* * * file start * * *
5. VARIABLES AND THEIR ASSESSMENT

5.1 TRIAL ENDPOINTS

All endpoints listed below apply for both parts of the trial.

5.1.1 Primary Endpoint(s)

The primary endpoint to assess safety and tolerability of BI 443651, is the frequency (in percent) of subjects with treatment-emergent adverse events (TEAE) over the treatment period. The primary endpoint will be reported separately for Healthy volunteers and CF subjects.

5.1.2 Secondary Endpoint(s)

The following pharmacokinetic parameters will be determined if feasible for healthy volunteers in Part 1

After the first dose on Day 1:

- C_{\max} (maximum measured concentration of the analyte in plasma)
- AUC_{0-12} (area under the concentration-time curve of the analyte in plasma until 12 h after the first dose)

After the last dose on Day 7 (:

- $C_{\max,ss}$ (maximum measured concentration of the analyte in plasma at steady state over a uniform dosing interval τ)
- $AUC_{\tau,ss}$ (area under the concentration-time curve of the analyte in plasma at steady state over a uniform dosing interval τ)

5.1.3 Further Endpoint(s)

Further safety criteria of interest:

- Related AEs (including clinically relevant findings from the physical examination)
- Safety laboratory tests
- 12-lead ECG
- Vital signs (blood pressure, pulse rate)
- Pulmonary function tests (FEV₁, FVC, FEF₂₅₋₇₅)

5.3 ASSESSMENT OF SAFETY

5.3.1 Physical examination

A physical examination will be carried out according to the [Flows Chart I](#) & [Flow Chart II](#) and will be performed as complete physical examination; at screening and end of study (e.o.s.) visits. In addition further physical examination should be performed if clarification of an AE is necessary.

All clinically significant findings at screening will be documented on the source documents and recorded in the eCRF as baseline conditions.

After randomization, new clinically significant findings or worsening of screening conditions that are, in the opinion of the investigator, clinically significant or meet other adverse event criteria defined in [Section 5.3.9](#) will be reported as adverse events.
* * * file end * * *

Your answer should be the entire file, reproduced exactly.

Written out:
5. VARIABLES AND THEIR ASSESSMENT

5.1 TRIAL ENDPOINTS

All endpoints listed below apply for both parts of the trial.

5.1.1 Primary Endpoint(s)

The primary endpoint to assess safety and tolerability of BI 443651, is the frequency (in percent) of subjects with treatment-emergent adverse events (TEAE) over the treatment period. The primary endpoint will be reported separately for Healthy volunteers and CF subjects.

5.1.2 Secondary Endpoint(s)

The following pharmacokinetic parameters will be determined if feasible for healthy volunteers in Part 1

After the first dose on Day 1:

- C_{\max} (maximum measured concentration of the analyte in plasma)
- AUC_{0-12} (area under the concentration-time curve of the analyte in plasma until 12 h after the first dose)

After the last dose on Day 7 (:

- $C_{\max,ss}$ (maximum measured concentration of the analyte in plasma at steady state over a uniform dosing interval τ)
- $AUC_{\tau,ss}$ (area under the concentration-time curve of the analyte in plasma at steady state over a uniform dosing interval τ)

5.1.3 Further Endpoint(s)

Further safety criteria of interest:

- Related AEs (including clinically relevant findings from the physical examination)
- Safety laboratory tests
- 12-lead ECG
- Vital signs (blood pressure, pulse rate)
- Pulmonary function tests (FEV₁, FVC, FEF₂₅₋₇₅)

5.3 ASSESSMENT OF SAFETY

5.3.1 Physical examination

A physical examination will be carried out according to the [Flows Chart I](#) & [Flow Chart II](#) and will be performed as complete physical examination; at screening and end of study (e.o.s.) visits. In addition further physical examination should be performed if clarification of an AE is necessary.

All clinically significant findings at screening will be documented on the source documents and recorded in the eCRF as baseline conditions.

After randomization, new clinically significant findings or worsening of screening conditions that are, in the opinion of the investigator, clinically significant or meet other adverse event criteria defined in [Section 5.3.9](#) will be reported as adverse events.